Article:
Her sarcasm can’t mask it—how tired she is, how alone she feels. It makes me
miss my grandfather, who would know exactly how to make Bailey feel better.
He’d know how to give her the thing she needs, whatever that thing might be, to
know she’s loved in a moment like this. To know she can trust. The same way he
did for me. How many months after my mother left did he 􀏯nd me upstairs in
my room, trying to write a letter to her? Asking her how she could desert me?
I was crying and angry and scared. And I’ll never forget what he did next. He
was wearing his overalls and these thick work gloves—purple, and ridged. The
gloves were a recent purchase. He got them made special in purple because that
was my favorite color. He took the gloves o􀏦 and he sat down on the 􀏲oor next
to me and helped me 􀏯nish the letter, exactly as I wanted to write it. No
judgment. He helped me spell out any words I was having trouble with. He
waited while I 􀏯gured out exactly how I wanted the letter to end. Then he read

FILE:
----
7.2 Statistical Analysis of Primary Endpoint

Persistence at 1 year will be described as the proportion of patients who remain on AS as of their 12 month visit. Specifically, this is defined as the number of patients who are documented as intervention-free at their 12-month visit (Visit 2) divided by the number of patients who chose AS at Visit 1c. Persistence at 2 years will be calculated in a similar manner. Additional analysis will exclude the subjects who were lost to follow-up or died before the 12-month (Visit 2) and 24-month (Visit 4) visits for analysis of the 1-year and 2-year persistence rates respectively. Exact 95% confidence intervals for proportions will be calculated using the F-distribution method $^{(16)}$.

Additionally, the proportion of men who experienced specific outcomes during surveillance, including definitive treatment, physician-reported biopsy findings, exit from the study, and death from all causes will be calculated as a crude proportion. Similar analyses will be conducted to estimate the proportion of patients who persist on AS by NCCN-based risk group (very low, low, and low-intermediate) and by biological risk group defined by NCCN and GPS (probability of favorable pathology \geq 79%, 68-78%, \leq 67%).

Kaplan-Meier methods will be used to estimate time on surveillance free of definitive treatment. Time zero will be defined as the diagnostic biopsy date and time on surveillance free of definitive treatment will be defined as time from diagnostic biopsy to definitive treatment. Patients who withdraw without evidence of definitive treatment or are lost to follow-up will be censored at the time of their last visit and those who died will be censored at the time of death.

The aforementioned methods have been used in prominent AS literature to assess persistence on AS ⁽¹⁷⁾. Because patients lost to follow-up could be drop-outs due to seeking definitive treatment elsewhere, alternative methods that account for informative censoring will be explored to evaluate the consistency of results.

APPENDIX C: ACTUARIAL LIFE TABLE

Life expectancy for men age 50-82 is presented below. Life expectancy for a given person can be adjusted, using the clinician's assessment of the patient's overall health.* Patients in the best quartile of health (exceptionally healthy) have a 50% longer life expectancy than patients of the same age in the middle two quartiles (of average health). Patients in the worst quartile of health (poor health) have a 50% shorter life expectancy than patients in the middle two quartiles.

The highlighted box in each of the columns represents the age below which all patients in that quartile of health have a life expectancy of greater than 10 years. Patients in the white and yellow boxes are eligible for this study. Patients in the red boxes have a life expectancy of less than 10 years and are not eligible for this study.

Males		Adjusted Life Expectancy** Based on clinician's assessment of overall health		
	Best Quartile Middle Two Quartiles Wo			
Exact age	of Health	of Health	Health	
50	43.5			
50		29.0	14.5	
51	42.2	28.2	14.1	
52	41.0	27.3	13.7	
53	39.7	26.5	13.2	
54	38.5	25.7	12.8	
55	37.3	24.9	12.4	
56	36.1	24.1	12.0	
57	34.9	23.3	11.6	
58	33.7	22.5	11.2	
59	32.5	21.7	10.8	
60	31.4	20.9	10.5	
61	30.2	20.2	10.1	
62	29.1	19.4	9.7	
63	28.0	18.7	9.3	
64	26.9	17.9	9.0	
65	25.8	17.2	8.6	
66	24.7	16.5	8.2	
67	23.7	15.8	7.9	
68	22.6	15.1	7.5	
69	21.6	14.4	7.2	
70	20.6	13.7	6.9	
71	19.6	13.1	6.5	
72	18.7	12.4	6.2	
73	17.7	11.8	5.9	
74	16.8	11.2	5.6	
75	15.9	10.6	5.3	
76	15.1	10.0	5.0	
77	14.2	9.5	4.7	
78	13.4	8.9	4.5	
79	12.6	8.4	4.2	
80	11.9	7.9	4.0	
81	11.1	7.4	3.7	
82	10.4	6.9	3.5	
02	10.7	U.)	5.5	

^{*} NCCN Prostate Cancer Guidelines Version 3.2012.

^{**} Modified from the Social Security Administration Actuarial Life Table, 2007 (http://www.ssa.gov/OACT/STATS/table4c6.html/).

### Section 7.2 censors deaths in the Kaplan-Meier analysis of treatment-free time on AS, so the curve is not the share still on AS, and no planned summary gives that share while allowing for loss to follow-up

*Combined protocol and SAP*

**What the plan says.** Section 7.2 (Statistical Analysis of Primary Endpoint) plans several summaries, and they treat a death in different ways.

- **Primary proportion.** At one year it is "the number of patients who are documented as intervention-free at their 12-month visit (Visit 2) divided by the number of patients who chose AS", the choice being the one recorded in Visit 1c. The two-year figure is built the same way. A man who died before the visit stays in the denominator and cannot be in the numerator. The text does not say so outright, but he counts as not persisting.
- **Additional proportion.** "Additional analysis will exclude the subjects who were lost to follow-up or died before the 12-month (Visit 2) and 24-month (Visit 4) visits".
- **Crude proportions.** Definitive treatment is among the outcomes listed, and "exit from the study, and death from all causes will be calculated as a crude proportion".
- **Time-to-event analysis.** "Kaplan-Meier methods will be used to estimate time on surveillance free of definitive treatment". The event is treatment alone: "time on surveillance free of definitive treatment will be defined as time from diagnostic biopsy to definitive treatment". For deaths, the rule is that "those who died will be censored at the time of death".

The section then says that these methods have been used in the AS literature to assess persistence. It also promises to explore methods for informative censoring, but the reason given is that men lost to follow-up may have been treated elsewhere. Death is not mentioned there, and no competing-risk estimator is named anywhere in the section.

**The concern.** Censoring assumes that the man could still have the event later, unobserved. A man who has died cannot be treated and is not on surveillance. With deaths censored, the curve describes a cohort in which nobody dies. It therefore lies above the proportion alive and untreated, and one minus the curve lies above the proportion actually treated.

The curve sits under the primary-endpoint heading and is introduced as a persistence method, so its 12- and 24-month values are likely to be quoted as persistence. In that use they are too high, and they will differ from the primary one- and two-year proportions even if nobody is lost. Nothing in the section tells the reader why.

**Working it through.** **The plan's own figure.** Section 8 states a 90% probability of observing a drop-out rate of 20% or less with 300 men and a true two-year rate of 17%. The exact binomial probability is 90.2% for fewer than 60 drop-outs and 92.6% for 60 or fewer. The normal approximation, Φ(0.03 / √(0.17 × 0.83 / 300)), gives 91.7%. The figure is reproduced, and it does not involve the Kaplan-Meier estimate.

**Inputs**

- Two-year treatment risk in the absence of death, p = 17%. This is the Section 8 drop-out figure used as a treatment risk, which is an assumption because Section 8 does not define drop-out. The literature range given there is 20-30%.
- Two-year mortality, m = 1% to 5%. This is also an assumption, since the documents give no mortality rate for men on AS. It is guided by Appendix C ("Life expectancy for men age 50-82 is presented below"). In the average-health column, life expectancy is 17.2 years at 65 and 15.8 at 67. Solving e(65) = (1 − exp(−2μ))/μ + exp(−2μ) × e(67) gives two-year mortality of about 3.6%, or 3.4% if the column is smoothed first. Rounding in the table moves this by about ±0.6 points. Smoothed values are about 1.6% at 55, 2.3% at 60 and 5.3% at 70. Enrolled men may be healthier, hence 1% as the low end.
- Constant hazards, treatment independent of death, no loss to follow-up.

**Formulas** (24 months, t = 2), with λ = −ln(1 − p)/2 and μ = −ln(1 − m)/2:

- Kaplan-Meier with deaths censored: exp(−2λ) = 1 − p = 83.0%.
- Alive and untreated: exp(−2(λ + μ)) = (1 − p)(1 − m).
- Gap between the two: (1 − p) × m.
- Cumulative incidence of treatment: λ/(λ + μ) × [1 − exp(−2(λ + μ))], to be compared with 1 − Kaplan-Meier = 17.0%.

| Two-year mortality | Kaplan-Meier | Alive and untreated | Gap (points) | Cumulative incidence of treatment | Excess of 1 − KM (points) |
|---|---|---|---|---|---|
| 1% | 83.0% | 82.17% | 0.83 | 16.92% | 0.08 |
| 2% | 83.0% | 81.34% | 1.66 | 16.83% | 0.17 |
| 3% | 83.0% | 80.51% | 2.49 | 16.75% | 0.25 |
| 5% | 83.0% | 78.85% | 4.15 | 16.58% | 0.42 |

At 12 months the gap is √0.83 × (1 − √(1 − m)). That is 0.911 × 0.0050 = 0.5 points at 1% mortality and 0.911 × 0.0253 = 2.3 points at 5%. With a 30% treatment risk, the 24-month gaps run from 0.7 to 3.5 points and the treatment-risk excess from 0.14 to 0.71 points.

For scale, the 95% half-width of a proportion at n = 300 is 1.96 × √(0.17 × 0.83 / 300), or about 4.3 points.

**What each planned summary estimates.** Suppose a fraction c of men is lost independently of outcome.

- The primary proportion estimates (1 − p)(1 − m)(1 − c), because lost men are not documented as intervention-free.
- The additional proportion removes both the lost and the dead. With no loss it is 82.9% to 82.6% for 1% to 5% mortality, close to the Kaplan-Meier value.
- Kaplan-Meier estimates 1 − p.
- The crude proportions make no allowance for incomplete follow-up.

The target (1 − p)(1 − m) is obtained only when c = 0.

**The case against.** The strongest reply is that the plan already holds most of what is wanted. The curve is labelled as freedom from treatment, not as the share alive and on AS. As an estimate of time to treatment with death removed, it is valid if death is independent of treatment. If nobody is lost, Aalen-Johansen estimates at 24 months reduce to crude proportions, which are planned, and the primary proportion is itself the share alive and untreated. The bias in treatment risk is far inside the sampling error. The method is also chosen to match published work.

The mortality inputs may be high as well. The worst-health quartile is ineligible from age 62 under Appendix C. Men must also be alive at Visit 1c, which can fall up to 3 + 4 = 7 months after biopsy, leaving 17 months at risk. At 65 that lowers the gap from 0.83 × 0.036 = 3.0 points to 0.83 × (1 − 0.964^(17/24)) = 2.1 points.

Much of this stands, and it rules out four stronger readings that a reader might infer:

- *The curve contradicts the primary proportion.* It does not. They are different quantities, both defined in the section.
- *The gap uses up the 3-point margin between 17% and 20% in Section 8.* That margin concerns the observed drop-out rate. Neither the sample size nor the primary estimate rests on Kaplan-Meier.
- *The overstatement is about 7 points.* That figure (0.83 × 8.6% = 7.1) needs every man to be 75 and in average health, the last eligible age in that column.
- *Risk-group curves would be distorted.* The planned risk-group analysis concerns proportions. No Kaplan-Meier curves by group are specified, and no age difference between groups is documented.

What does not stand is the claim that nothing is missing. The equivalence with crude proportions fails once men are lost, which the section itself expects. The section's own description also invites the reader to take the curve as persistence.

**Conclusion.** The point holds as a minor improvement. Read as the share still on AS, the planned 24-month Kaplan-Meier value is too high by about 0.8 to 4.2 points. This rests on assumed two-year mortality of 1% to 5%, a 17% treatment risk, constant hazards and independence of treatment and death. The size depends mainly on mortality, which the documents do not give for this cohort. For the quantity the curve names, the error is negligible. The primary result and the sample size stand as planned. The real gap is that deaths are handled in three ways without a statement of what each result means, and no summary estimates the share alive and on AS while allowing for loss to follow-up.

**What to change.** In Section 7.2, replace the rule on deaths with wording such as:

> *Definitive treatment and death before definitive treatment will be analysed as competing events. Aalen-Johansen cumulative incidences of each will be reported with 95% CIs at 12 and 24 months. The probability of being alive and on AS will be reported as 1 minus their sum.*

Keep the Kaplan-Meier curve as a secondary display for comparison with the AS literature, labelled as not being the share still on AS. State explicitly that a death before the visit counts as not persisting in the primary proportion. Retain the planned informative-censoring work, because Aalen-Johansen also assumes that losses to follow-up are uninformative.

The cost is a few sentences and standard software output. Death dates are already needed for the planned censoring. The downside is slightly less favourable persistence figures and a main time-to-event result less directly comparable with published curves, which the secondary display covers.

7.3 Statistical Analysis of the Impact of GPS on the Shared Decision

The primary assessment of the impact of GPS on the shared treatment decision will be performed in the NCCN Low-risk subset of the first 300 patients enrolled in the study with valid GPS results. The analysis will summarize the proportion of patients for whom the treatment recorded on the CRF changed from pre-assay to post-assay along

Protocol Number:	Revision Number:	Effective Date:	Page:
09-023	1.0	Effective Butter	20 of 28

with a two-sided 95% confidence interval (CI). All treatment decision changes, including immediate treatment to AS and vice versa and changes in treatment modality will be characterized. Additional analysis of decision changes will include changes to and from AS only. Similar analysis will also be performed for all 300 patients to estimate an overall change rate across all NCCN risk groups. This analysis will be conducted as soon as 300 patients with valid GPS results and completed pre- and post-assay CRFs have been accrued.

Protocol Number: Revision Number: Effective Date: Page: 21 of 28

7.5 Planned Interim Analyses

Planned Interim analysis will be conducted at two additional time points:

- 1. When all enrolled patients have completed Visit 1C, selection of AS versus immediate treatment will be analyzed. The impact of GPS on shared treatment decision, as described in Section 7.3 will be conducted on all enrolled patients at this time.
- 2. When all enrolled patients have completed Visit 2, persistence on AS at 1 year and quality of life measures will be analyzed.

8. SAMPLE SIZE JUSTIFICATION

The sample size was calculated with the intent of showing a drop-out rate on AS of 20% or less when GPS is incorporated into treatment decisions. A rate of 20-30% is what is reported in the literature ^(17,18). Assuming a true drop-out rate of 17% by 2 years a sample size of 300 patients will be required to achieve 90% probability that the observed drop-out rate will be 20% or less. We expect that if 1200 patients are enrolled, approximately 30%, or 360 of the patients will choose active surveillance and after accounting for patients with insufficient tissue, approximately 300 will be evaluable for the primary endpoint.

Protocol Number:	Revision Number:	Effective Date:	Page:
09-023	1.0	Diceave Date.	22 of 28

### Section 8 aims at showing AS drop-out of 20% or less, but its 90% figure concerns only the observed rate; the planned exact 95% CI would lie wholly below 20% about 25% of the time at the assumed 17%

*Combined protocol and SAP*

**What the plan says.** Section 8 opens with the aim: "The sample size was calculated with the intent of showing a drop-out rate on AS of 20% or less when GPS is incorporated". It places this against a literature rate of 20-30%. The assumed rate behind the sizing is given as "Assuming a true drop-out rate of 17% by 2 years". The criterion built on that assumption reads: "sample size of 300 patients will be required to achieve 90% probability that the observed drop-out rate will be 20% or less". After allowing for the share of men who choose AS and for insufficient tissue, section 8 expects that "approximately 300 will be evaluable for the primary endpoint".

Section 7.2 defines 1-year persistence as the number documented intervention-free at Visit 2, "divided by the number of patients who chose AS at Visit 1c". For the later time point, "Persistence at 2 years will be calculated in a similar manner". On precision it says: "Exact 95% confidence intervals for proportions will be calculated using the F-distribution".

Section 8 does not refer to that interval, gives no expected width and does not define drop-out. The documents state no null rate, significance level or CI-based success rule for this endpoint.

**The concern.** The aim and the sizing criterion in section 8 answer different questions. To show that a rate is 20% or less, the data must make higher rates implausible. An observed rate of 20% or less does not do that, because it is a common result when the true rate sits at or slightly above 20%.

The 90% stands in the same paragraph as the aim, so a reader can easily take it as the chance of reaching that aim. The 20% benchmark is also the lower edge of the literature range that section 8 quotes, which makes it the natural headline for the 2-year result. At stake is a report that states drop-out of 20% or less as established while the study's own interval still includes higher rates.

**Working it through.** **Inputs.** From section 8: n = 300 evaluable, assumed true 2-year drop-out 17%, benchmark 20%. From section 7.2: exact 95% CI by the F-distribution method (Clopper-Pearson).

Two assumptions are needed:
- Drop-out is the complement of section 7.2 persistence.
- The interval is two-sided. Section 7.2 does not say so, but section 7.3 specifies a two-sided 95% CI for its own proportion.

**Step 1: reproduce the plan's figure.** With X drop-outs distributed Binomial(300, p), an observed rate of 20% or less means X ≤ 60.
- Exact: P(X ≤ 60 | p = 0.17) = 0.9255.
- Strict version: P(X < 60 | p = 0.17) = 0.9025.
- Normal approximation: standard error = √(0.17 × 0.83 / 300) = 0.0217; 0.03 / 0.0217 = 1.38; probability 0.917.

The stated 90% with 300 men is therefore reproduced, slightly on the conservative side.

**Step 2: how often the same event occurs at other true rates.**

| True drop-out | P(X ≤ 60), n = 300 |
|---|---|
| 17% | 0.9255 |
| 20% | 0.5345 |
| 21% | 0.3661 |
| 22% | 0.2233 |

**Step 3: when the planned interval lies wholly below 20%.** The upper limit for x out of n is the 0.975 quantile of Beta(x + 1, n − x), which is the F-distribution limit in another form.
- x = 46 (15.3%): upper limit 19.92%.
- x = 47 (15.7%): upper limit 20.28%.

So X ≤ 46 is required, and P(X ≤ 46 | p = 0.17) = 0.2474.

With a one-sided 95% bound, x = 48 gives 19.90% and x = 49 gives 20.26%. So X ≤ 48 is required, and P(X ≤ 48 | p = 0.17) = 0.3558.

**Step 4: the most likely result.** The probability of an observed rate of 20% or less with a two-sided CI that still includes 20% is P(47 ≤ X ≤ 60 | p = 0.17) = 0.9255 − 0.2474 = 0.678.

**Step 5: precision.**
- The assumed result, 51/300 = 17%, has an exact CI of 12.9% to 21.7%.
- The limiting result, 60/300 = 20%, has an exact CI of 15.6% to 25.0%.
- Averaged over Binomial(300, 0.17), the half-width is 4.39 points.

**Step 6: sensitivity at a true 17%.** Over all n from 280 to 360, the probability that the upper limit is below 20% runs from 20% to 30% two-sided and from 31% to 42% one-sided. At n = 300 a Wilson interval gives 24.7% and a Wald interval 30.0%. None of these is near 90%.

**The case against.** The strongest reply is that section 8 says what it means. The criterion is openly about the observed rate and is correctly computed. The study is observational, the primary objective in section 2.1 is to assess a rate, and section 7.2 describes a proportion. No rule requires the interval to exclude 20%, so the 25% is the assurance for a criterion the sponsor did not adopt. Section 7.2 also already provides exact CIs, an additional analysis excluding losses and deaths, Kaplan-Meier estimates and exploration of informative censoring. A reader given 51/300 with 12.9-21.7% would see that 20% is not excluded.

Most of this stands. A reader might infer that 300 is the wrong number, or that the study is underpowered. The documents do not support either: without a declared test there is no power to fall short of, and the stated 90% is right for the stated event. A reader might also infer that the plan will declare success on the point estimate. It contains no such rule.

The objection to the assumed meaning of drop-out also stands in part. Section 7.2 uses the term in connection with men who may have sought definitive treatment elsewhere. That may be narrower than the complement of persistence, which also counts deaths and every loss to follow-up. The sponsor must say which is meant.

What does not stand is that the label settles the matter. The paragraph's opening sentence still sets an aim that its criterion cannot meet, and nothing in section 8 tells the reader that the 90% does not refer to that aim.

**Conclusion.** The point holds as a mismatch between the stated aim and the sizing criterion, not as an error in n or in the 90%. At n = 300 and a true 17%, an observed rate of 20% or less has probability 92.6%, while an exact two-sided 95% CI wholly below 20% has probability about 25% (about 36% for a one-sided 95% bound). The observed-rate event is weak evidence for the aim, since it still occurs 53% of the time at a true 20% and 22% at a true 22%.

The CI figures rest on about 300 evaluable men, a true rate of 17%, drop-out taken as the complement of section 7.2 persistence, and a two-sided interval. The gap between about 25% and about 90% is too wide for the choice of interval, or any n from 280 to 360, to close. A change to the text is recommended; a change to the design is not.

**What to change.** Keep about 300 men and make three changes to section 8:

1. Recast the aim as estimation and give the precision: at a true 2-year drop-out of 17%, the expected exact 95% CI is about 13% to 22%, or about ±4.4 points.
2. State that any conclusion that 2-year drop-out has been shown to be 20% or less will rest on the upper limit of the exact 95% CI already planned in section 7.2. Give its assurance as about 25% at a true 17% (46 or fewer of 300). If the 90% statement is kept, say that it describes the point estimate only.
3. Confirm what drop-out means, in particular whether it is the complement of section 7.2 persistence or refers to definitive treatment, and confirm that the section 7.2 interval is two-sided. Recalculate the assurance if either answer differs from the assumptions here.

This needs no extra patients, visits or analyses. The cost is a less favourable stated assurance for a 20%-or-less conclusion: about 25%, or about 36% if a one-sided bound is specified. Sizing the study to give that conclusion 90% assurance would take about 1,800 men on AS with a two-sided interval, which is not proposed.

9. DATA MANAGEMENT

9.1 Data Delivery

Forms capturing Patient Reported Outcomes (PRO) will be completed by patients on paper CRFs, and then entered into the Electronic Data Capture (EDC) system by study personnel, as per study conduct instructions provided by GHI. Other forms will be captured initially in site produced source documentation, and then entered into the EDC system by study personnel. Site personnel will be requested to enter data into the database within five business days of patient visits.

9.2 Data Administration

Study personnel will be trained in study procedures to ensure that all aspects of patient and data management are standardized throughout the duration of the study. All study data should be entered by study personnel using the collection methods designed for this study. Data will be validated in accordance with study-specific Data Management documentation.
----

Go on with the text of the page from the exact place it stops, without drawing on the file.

the entire letter out loud so I could hear it for myself, pausing when he got to the
sentence in which I asked my mother how she could have left me behind. Maybe
that’s not the only question we should be asking, my grandfather said. Maybe we
should also think about whether we’d really want it to be different. We could think
about whether she actually did us a favor in her own way… I looked at him,
starting to understand where he was gently leading me. After all, what your
mother did… it gave me you.
The most generous thing to say. The most comforting and generous thing.
What would he say to Bailey now? When am I going to 􀏯gure out how to say it
too?
“Look, I’m trying here, Bailey,” I say. “I’m sorry. I know I keep saying the
wrong things to you.”
“Well,” she says as she closes the bathroom door behind herself, “at least you
know.”